Broadcasters are getting serious about HDTV, and for that we're all grateful. But some of them, and their sponsors, still don't get it.

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Thomas J. Norton Posted: Jan 18, 2006 0 comments

If you're an old hand at this home theater audio business, you know that both Dolby Digital and DTS first appeared in theaters, then on laserdiscs, and finally moved on to DVD. Because of the limited data space for audio on all of these delivery systems, the audio had to be heavily compressed&mdash;not in dynamic range (a common misconception) but to reduce the space it takes up on the film or disc. Both DTS and Dolby Digital use sophisticated encoding schemes to allow them to save space by discarding data that are not deemed audible. This "perceptual coding," together with other clever tricks, allow full-bodied, powerful sound to be squeezed into that itty-bitty living space.

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Thomas J. Norton Posted: Jan 03, 2006 3 comments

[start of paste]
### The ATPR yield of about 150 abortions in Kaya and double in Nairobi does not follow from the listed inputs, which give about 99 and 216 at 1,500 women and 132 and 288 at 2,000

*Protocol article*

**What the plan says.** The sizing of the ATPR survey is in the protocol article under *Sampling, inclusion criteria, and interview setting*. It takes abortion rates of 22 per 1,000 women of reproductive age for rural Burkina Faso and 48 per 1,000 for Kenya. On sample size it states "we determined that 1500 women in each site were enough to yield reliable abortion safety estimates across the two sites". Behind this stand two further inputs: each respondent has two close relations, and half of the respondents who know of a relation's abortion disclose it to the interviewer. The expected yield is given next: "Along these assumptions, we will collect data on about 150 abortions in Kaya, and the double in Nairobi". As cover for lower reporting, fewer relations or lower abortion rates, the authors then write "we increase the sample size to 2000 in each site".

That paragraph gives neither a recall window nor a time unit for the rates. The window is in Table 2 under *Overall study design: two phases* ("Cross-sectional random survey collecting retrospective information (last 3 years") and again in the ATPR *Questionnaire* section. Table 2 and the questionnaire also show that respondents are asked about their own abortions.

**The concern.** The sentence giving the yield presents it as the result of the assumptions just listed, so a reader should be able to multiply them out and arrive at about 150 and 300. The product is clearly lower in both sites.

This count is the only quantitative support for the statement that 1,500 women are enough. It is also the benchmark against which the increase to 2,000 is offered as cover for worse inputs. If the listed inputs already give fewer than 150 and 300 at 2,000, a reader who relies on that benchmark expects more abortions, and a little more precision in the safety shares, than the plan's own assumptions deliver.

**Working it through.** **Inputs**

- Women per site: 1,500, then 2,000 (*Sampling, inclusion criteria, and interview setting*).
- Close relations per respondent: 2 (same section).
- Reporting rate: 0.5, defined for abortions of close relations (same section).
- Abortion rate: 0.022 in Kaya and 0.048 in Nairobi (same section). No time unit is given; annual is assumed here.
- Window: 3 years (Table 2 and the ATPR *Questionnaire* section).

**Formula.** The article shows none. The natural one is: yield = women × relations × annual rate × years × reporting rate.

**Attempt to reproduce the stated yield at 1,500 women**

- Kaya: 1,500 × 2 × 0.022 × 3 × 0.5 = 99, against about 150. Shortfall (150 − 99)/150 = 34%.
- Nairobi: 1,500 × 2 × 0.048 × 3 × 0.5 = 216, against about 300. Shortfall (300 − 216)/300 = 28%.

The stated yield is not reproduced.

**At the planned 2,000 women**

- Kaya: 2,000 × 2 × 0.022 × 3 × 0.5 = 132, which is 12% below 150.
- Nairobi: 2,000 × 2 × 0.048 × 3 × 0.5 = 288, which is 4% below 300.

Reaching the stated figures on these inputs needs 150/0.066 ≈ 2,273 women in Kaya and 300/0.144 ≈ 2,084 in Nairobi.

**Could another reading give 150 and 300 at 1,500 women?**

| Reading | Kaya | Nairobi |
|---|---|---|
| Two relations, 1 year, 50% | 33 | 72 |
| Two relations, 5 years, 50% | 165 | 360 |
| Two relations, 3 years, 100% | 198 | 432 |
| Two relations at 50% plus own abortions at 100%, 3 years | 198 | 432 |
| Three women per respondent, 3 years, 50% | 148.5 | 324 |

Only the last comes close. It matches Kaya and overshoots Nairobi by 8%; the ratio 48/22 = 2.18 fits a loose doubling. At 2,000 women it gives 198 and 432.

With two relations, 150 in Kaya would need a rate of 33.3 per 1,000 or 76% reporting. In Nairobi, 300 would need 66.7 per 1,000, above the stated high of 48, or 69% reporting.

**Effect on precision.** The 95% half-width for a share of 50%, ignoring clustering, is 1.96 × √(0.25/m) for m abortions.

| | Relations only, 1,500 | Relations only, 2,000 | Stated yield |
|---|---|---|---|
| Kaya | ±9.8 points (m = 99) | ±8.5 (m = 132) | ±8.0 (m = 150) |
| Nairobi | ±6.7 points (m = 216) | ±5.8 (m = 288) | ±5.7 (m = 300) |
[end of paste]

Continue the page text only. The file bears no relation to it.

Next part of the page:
This is the week. Throngs of unsuspecting innocents are expected to descend on the Las Vegas Convention Center. (That's in Nevada, not Las Vegas, NM. Yes, there is such a place, but they don't hold conventions (there aren't enough rooms at the Motel 6).

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Thomas J. Norton Posted: Dec 28, 2005 2 comments

You could write a book about how loudspeakers work in real-world listening rooms. In fact, many experts have. And while they may differ on many of the details, I suspect they will all agree on one point: The room-loudspeaker interface remains most neglected link in the audio reproduction chain.

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Thomas J. Norton Posted: Dec 23, 2005 4 comments

Going ape over that last minute gift for the home theater enthusiast? Or looking to drop a hint on a gift for yourself? Check out Universal's recent release, <I>King Kong: Peter Jackson's Production Diaries</I>. Boxed in a faux-antique file briefcase that someone was paid entirely too much money to design and that you'll probably ditch anyway because it won't fit on your bookshelf, this set contains a production memoir, four limited edition prints (my signed Certificate of Authenticity is number 32,786!), and, most important, two DVDs filled with behind the scenes production material on the making of the film.